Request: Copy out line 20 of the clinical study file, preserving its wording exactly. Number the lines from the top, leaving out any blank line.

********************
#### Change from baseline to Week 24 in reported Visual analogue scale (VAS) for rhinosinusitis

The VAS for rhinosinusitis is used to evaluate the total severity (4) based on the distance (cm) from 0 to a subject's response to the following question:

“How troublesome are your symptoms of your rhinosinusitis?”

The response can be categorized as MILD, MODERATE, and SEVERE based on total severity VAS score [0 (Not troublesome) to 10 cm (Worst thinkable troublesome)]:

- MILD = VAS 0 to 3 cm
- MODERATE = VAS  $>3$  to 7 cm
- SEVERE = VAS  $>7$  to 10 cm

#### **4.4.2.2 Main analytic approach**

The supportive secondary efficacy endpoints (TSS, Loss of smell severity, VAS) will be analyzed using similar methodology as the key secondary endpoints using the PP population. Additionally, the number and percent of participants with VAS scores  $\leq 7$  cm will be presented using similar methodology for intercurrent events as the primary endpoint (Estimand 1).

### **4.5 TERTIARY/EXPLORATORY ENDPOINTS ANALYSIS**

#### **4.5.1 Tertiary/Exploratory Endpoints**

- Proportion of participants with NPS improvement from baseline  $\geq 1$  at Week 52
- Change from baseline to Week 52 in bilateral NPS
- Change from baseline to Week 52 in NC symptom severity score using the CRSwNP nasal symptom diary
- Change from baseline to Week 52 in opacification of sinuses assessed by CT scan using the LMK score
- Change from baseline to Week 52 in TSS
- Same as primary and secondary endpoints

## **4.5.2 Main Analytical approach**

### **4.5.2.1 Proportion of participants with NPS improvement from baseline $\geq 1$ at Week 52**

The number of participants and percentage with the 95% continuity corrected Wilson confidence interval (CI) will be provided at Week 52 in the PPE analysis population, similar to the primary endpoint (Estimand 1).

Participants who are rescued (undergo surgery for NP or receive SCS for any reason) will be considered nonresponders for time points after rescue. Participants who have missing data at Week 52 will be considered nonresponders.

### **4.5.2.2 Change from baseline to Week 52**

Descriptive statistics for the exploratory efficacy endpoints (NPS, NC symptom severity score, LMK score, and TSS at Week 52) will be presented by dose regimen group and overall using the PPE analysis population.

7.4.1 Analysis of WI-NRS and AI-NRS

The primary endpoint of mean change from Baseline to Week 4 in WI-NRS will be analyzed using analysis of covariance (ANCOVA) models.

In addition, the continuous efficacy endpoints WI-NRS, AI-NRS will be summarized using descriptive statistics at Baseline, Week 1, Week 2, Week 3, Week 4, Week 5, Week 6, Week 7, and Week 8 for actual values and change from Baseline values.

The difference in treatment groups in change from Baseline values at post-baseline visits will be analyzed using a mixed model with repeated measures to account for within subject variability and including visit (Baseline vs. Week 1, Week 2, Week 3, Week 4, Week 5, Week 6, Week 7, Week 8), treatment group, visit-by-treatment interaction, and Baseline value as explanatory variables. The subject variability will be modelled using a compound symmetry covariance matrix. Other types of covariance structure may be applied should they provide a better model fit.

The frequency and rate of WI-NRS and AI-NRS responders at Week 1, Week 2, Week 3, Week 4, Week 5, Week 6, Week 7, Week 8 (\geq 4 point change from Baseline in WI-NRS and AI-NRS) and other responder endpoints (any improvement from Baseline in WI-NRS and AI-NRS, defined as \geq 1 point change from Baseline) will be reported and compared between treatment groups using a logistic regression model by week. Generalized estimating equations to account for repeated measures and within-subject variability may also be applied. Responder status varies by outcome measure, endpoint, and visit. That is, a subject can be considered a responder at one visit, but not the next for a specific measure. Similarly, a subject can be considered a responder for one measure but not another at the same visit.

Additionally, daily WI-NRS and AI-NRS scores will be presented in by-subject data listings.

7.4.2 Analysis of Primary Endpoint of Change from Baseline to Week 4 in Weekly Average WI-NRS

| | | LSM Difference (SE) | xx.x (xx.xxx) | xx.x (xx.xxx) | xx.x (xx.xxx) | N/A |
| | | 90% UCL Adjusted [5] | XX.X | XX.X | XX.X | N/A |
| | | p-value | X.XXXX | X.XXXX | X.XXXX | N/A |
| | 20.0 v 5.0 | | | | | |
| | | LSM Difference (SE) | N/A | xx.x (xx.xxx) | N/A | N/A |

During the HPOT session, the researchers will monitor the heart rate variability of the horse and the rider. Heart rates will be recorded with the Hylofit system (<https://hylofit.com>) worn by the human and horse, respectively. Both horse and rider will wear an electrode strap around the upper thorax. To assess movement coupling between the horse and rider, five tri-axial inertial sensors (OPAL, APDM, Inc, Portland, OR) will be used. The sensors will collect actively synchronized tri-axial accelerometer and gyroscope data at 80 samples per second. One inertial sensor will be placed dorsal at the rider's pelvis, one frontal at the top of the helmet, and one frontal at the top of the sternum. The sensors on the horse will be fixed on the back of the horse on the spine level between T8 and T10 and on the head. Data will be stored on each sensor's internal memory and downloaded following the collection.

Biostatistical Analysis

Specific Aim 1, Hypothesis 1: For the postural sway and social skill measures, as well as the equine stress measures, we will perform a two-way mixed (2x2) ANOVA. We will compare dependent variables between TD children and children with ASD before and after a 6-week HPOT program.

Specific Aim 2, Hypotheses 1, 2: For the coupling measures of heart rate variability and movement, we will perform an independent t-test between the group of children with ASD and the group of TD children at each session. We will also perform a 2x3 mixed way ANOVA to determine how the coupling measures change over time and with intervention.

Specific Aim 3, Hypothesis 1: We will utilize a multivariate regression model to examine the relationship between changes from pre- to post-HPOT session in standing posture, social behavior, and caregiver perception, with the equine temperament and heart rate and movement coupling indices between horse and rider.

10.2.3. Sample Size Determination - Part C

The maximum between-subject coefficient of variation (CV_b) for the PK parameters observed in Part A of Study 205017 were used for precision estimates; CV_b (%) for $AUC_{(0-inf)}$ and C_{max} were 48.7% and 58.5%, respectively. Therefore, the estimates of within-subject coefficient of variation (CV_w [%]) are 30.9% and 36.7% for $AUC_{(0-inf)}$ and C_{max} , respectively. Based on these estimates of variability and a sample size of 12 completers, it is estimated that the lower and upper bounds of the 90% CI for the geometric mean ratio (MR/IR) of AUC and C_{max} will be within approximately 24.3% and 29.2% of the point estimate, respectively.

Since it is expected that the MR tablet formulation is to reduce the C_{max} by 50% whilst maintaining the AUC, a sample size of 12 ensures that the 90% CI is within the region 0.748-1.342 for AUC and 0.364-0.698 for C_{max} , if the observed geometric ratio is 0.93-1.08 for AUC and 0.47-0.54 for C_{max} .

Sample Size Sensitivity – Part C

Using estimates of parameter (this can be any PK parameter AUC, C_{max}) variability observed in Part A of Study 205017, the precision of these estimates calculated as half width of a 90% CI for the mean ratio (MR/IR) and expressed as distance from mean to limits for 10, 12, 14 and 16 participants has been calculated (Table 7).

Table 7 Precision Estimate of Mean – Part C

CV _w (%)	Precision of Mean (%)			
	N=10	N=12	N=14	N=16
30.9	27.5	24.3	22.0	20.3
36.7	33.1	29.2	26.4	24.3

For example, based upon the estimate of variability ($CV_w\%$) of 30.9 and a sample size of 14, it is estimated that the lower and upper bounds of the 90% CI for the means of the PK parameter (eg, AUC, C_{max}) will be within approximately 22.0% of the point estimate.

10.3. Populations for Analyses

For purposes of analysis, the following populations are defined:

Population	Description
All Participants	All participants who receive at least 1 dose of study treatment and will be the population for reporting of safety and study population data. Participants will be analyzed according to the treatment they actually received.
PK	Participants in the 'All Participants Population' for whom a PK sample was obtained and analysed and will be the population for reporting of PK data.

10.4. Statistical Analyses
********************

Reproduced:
The number of participants and percentage with the 95% continuity corrected Wilson confidence interval (CI) will be provided at Week 52 in the PPE analysis population, similar to the primary endpoint (Estimand 1).